Delegation in leadership not only helps get things done, but it also empowers employees by giving them greater autonomy. No leader can do all things at all times, and delegation is a key tool for boosting team and organizational performance and efficiency. A Gallup study found that companies led by CEOs who were strong delegators achieved a higher overall growth rate compared to companies whose CEOs delegated less.
Great leadership has many components, and delegation is an important factor for maximizing employee contributions and increasing productivity among all members of a team. Here are four reasons why delegation is essential for effective leadership.
Frees up Time
Achieving the right balance between the strategic and the tactical is important for any leader to be effective, especially with the many demands on their time and attention. In a survey conducted by the Strategic Thinking Institute, 96 percent of leaders said they lacked time for strategic thinking. When leaders delegate certain tasks to others, they become free to focus on higher-value activities and use their time more productively. Delegation not only gives leaders time for strategic thinking, but it also allows them to focus on other tasks that only they can perform, such as leading and coaching their teams. As outlined in a Harvard Business Review article, one team leader adopted a strategy of delegation and made the shift from simply being busy to being productive.
Encourages the Prioritization of Tasks
Delegation starts with determining which tasks can be delegated and which can’t. Prioritizing tasks helps leaders determine the most critical items to be delegated and who should perform them. One tool for developing a prioritization system for delegation is the Urgent vs. Important Matrix. Using this matrix, leaders can categorize tasks based on their time sensitivity and importance. Tasks or decisions that are less important but urgent, such as responding to a routine request from another team, can probably be delegated. Tasks that are both highly important and urgent might also be candidates for delegation as well, but perhaps to a more experienced member of the team.
Delegation empowers employees by enabling them to demonstrate their capability to take on new work. When individuals step outside of their typical day-to-day activities and have the chance to take on new tasks or get involved in decision-making, they become more invested in the outcome of their delegated responsibilities. Delegation helps people recognize their importance to the team, which fosters a deeper sense of commitment and engagement. Leaders can build a sense of empowerment among employees by delegating in areas such as:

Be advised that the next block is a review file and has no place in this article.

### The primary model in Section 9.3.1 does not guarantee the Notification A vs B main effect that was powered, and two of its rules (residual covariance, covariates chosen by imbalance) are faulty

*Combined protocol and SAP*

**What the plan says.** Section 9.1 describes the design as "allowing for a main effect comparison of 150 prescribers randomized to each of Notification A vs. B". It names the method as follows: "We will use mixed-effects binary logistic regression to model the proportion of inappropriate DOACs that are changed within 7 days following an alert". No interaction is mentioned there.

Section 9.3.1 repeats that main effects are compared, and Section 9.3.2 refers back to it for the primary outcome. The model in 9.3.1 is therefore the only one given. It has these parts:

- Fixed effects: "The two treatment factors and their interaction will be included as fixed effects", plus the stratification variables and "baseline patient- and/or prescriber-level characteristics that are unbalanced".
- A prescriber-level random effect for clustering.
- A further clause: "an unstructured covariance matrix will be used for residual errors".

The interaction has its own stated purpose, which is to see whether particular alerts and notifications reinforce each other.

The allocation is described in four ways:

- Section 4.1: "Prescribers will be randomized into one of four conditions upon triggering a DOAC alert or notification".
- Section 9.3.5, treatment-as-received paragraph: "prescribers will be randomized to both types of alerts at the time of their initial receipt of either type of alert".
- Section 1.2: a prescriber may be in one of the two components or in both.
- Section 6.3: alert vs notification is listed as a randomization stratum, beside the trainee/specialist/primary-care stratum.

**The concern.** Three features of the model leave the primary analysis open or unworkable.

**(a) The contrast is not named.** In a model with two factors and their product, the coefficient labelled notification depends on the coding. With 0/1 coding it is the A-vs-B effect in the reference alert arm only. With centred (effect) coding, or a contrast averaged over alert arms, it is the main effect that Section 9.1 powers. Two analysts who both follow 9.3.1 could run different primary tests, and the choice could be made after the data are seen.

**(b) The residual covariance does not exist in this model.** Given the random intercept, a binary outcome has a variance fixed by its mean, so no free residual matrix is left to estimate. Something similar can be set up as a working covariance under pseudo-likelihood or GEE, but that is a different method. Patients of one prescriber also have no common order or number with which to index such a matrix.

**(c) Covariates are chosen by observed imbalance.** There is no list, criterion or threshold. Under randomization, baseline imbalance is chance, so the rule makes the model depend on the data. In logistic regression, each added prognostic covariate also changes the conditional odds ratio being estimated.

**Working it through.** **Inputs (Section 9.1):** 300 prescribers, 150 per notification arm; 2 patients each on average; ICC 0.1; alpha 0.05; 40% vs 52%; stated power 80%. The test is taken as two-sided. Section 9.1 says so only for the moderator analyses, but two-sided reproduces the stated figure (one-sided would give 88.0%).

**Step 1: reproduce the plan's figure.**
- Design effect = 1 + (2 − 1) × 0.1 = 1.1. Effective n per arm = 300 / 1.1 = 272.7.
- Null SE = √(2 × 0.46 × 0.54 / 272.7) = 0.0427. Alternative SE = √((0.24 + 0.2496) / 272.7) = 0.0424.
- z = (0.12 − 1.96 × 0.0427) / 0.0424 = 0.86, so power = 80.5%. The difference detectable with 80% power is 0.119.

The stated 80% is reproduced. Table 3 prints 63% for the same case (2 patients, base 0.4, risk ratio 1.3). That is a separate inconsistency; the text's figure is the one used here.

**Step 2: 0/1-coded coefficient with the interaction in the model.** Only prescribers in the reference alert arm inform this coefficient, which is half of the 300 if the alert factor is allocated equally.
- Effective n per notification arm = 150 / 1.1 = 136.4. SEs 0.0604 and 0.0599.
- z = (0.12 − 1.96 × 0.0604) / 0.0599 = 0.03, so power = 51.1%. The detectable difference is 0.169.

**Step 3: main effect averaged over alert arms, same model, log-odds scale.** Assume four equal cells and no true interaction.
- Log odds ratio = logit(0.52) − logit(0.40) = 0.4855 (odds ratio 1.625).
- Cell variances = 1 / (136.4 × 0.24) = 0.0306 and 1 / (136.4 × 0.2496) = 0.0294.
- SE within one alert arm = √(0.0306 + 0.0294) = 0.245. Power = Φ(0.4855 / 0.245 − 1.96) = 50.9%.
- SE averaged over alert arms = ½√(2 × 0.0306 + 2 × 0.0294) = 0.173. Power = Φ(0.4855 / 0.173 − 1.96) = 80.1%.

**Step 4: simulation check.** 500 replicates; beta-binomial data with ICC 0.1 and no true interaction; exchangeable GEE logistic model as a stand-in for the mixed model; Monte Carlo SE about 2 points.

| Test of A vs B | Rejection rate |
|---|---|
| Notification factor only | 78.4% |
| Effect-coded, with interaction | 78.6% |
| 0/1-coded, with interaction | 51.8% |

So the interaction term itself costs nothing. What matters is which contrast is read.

- Project management—ask a member of the team to write the first draft of a project proposal.
- Client relations—select a member of the sales team to gather client data and background reading ahead of a client meeting.
- New system implementation—pick a couple of employees to test drive a new system and report back to the team with their findings.
Supports New Skill Development
Delegation builds new skills among team leaders and their direct reports. It gets newer leaders into a rhythm of accepting responsibility for outcomes without feeling that they must take on every single task themselves. When leaders learn how to delegate effectively, they are building competency in setting expectations, providing feedback, and ensuring accountability in others. For individuals who have responsibilities delegated to them, they have opportunities to learn a new process or interact with team members they might not deal with normally. These new experiences help them build skills in areas such as project management, teamwork, and communication.
Delegation involves more than just doling out tasks to other members of the team. Effective leaders carefully consider what to delegate and to whom, and understand how delegation makes their team more effective. Leadership development is a great way to teach leaders how to leverage delegation for improved productivity, empowered employees, and skill-building.